Guest essay By Roger A. Pielke Sr.
My son and Kevin Trenberth did an interview for Colorado Public Radio on February 17th. The entire interview is worth listening to, but here I want to comment on a specific statement that Kevin made that is scientifically inaccurate.
The entire interview (well worth listening too) is titled
Is climate change causing extreme weather? Experts disagree – click the listen button at http://www.cpr.org/news/story/climate-change-causing-extreme-weather-experts-disagree for the interview
In the discussion on added heat during droughts that is due to the increase of atmospheric CO2, Kevin Trenberth said
“You can add up how much of that heat there is and over a six month period it’s equivalent to running a very small microwave over every square foot at full power for about ½ hour”.
The interviewer [Ryan Warner] seemed to be impressed by this analog. The analog of a microwave is an effective image, but it is scientifically wrong for several reasons. Public Radio listeners and Mr. Warner were misled by this analog.
· First, the reduction of long wave radiation emitted to Space due to the added CO2 occurs over the six month time period, not in a short duration burst. Clearly, a short ½ burst of such heat would have a very different effect than when this heat is distributed across a six month time period.
· Second, the effect of long wave radiative flux divergence on surface temperatures from added CO2 (or other greenhouse gas including water vapor) is much larger at night. This is because during daylight, most of the time, vertical turbulent mixing dominates. The atmospheric boundary layer is typically much deeper during the daytime, so that added heat from the increase of CO2 is distributed through a much deeper depth. While the effect on nighttime minimum temperatures can be significant as we showed in our paper
McNider, R.T., G.J. Steeneveld, B. Holtslag, R. Pielke Sr, S. Mackaro, A. Pour Biazar, J.T. Walters, U.S. Nair, and J.R. Christy, 2012: Response and sensitivity of the nocturnal boundary layer over land to added longwave radiative forcing. J. Geophys. Res., 117, D14106, doi:10.1029/2012JD017578. Copyright (2012) American Geophysical Union. http://pielkeclimatesci.files.wordpress.com/2013/02/r-371.pdf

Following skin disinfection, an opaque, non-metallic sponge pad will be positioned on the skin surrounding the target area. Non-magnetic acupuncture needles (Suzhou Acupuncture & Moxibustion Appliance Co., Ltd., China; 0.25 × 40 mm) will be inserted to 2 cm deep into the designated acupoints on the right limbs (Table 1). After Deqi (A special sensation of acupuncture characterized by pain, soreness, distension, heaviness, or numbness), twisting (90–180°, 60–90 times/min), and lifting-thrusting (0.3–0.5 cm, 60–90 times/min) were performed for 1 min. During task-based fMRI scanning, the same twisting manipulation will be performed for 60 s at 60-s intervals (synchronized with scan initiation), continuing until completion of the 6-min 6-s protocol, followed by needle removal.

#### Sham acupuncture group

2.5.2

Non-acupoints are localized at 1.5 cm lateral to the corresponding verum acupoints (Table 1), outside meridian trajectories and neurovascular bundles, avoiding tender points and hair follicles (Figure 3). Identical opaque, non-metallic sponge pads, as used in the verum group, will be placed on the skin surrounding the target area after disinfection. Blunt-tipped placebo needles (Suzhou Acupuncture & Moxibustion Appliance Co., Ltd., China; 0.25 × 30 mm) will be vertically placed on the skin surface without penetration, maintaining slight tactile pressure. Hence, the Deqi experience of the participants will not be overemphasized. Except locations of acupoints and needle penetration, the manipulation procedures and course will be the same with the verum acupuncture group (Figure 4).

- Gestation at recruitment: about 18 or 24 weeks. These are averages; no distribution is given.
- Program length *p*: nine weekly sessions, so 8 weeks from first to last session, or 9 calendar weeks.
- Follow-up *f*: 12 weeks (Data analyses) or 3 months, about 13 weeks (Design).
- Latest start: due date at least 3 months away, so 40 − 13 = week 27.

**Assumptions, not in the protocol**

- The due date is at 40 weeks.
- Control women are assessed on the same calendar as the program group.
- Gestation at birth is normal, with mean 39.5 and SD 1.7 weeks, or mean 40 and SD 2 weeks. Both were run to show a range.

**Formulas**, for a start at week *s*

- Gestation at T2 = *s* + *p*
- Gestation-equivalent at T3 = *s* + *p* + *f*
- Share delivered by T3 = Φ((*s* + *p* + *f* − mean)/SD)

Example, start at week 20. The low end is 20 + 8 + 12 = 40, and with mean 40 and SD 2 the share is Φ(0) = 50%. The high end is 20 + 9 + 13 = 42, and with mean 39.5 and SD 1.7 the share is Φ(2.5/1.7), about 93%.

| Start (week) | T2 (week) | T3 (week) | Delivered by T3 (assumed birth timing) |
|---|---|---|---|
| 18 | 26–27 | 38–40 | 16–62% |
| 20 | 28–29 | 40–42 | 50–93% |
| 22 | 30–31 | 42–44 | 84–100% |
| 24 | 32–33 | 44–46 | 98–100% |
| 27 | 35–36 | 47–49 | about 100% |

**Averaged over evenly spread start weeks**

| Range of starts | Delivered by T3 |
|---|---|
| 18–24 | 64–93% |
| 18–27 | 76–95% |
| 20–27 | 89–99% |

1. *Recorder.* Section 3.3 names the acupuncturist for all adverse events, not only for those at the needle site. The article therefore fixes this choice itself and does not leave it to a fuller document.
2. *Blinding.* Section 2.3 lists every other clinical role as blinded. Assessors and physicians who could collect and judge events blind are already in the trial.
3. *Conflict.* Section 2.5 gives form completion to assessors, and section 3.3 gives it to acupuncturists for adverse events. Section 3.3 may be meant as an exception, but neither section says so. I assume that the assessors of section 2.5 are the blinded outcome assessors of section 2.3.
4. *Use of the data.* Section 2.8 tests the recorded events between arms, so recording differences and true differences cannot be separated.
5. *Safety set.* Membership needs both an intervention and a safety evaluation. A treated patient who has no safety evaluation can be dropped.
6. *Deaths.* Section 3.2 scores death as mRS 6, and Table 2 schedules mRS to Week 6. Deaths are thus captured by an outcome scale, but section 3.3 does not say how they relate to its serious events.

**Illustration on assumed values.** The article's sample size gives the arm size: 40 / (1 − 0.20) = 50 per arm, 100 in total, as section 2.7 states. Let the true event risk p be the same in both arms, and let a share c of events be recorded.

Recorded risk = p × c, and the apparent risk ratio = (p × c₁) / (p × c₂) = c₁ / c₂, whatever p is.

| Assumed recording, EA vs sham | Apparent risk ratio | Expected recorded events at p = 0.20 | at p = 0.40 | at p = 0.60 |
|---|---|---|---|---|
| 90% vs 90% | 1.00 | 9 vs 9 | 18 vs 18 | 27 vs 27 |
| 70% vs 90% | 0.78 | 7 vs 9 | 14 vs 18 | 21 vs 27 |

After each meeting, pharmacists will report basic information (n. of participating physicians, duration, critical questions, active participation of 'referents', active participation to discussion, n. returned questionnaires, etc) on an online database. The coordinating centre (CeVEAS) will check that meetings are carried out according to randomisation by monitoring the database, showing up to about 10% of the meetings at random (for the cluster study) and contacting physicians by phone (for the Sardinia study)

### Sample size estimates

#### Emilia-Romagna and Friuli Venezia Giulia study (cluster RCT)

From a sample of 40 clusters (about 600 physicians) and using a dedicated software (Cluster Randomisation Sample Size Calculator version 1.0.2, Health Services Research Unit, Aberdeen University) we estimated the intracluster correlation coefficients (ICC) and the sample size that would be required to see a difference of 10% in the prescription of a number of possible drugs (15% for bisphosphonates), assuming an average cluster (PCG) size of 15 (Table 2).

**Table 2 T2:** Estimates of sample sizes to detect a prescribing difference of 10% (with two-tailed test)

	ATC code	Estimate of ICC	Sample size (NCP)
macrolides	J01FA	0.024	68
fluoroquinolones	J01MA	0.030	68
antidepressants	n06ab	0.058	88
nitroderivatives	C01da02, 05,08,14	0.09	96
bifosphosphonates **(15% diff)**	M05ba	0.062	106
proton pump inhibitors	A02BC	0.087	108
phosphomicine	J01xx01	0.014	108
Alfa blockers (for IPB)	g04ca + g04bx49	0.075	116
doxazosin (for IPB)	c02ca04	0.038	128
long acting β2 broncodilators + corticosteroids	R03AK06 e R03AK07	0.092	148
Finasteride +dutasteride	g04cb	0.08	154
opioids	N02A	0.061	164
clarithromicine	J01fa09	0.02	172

the effect on daytime maximum temperatures (and thus on increasing the heat stress in a drought) will be much less. Kevin did not properly inform the audience how the added heat would be processed differently during the day and night.
· Third, we examined this issue for a seasonal time scale in our paper
Eastman, J.L., M.B. Coughenour, and R.A. Pielke, 2001: The effects of CO2 and landscape change using a coupled plant and meteorological model. Global Change Biology, 7, 797-815 http://pielkeclimatesci.files.wordpress.com/2009/10/r-229.pdf
We concluded based on our model sensitivity runs that the radiative forcing effect of doubled atmospheric concentrations of CO2 on regional temperatures over a growing season are minimal (e.g. see Tables 8 and 9). This is especially true for daytime temperatures. Indeed, the biogeochemical effect on the regional weather from added CO2[which Kevin did not mention] was a much larger effect, as was land use change.
The ½ hour of added heat from the microwave forcing that Kevin presented, when properly input over the entire growing season would only result in a trivial effect on maximum temperature (ie. The hottest part of the day)!
Thus, while added CO2 and other human and natural climate forcings certainly can have an effect on large scale circulation features which could exacerbate droughts and fires, the analogy to a microwave that Kevin presented to convince the audience regarding the importance of added surface heating from the radiative effect of the increase of atmospheric CO2 is scientifically incorrect.
Indeed, when we perform model sensitivity experiments, we find that biogeochemical effect of added CO2 on plants (and the feedback to weather) and of land use change are much larger effects on this time and spatial scale.